Cultural Transmission and Social Norms Workshop

Dr David Hugh-Jones
University of East Anglia
Dr Fabian Winter
Max-Planck-Institut für Gemeinschaftsgüter


Several factors have made norms and culture practically important to Western societies: the failure of democratization in Iraq and the Middle East; Europe’s migrant crisis and issues of social integration; the loss of trust and social capital;  the emergence of populist politicians challenging what seemed to be consensus values; and domestic policy issues with a “behavioural” and normative dimension, such as obesity, savings, and environmental behaviour.

At the same time, social scientists have developed a renewed interest in social norms and their cultural transmission. Experimental economists and psychologists have studied norms using laboratory and field experiments; evolutionary theorists have developed theories of cultural transmission; within economics, culture has returned as an explanation for differences in economic performance. Cultural transmission also underlies the twin concepts of the “industrious revolution” – an early modern change in worker behaviour, leading to higher European productivity – and of “social discipline,” the post-Reformation process by which societies reshaped their members’ preferences and beliefs.

Building on the success of last year’s workshop (CTSN 1), CTSN 2 will bring together excellent researchers on these topics across disciplines, in order to cross-fertilize ideas and provide a forum for new work.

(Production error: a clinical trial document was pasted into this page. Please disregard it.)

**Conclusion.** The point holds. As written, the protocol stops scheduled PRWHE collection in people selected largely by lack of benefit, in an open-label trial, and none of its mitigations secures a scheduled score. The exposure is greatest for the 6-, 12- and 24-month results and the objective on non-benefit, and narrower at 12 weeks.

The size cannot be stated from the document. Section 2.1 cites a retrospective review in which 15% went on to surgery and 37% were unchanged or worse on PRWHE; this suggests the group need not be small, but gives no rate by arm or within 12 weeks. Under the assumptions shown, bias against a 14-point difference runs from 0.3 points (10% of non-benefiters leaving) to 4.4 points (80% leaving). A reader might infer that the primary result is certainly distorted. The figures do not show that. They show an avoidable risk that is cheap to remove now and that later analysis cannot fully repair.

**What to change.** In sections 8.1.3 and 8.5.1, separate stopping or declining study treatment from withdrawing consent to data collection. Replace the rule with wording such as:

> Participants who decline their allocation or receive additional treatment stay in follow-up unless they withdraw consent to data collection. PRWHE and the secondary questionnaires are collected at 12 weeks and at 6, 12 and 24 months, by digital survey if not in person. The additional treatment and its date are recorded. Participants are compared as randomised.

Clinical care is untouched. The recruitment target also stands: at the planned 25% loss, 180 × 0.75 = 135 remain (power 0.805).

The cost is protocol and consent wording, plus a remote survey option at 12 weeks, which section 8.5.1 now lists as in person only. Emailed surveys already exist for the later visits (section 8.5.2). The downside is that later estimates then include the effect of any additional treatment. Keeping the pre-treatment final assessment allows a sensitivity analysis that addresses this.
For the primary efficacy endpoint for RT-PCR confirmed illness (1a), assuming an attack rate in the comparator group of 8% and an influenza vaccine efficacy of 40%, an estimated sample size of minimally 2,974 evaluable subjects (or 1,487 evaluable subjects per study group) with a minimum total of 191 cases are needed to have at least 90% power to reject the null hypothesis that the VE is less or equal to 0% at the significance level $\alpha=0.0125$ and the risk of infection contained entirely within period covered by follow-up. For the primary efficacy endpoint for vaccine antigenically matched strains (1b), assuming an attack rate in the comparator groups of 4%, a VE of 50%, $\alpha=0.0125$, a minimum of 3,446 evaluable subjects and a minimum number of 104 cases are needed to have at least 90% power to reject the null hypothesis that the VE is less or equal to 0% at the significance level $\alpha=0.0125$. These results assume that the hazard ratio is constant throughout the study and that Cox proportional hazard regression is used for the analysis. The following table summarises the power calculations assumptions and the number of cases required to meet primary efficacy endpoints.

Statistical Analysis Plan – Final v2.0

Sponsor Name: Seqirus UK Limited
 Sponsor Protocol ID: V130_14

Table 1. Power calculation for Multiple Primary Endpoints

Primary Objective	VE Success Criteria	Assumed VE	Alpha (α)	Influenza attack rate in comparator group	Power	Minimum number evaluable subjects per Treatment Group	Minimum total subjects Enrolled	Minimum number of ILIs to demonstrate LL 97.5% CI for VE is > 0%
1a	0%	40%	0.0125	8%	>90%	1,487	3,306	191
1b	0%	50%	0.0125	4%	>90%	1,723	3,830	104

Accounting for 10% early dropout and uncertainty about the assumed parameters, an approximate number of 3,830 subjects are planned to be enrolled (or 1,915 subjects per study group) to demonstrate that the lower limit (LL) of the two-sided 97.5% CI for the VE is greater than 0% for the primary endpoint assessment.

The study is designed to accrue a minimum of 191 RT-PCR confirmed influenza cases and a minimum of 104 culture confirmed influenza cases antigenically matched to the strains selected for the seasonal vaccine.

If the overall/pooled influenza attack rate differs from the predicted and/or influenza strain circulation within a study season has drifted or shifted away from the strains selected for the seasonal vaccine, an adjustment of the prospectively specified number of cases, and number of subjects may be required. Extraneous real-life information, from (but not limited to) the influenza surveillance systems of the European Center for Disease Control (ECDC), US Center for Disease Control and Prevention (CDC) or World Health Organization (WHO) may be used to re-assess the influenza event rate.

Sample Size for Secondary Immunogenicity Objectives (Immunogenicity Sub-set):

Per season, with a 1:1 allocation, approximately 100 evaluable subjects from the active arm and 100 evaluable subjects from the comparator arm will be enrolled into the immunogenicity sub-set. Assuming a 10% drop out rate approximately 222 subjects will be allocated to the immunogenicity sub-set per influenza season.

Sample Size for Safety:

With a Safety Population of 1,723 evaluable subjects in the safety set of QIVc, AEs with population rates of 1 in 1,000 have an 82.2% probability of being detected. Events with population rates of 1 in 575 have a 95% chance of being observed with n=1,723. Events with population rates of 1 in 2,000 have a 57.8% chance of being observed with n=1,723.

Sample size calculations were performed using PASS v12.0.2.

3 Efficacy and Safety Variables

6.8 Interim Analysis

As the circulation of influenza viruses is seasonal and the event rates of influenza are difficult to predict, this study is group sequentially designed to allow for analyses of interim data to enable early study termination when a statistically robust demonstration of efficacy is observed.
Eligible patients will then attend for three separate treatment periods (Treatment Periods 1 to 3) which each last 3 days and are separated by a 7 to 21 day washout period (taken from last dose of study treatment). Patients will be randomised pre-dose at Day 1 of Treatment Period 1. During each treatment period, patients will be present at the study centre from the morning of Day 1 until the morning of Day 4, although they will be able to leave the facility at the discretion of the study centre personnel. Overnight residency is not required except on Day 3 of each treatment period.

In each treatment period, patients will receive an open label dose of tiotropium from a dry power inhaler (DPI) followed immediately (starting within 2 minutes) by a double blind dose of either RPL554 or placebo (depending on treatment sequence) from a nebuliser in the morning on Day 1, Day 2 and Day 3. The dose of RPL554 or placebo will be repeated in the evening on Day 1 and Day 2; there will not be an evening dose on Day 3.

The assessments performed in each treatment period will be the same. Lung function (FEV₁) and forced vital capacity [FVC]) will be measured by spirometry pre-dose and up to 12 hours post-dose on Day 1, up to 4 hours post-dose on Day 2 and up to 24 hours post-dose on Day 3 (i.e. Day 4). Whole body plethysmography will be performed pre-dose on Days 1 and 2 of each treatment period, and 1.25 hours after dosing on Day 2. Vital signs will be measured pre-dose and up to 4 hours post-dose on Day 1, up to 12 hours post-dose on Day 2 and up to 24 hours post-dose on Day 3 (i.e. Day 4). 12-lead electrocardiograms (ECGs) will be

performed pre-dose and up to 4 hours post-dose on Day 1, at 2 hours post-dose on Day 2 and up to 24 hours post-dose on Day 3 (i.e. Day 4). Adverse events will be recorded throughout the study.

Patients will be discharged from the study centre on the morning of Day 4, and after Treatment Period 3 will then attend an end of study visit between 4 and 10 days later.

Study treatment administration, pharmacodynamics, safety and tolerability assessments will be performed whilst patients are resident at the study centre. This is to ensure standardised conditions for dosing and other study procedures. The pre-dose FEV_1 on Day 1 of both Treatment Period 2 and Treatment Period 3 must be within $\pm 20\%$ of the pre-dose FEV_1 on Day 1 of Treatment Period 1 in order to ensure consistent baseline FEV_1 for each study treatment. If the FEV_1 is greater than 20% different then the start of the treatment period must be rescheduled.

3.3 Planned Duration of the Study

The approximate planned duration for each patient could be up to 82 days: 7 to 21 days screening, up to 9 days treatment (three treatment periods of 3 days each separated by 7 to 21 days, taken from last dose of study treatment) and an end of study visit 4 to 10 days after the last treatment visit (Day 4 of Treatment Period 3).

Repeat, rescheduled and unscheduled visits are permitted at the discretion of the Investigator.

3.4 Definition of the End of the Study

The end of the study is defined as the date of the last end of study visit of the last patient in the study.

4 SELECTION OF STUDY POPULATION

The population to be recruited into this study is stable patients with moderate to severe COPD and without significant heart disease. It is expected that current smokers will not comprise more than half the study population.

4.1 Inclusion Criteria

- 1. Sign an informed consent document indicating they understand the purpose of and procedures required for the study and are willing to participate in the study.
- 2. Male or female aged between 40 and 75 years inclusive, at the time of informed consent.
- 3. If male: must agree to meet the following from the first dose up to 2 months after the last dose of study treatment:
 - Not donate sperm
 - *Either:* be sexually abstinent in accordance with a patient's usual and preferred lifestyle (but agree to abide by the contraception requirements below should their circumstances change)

Our societies have a pressing need to develop an accurate understanding of their cultural heritage, with the perspectives of modern social science. The ultimate goal of this research is to provide that.

The Research Idea

Social norms are rules of behaviour which are enforced by social groups. Norms can work where laws and contracts may fail, in areas like the provision of high quality education or health; or in areas where state regulation would be oppressive, like personal morality. As they are enforced by society, norms have to be culturally transmitted within society, among peer groups, from influential role models (like Lady Gaga standing up for gay rights) or across the generations. Norms can also be bad: discriminatory, harmful, or too conservative.

We propose a cross-disciplinary workshop on cultural transmission and social norms, bringing together top scholars around the world from economics, psychology, history and sociology. These disciplines have all recently developed new perspectives, but are often unaware of each other’s work. We already have acceptances from some very high calibre researchers, including Felix Warneken recently of Harvard, and Pete Richerson, co-writer of the groundbreaking book Culture and the Evolutionary Process. Bringing these people together will help to cross-fertilize ideas and generate new collaborations.


Social scientists have recently brought new perspectives and tools to social norms. At micro level, experimental economists and psychologists have used laboratory experiments, and have taken normative behaviour into the field in scalable policy interventions.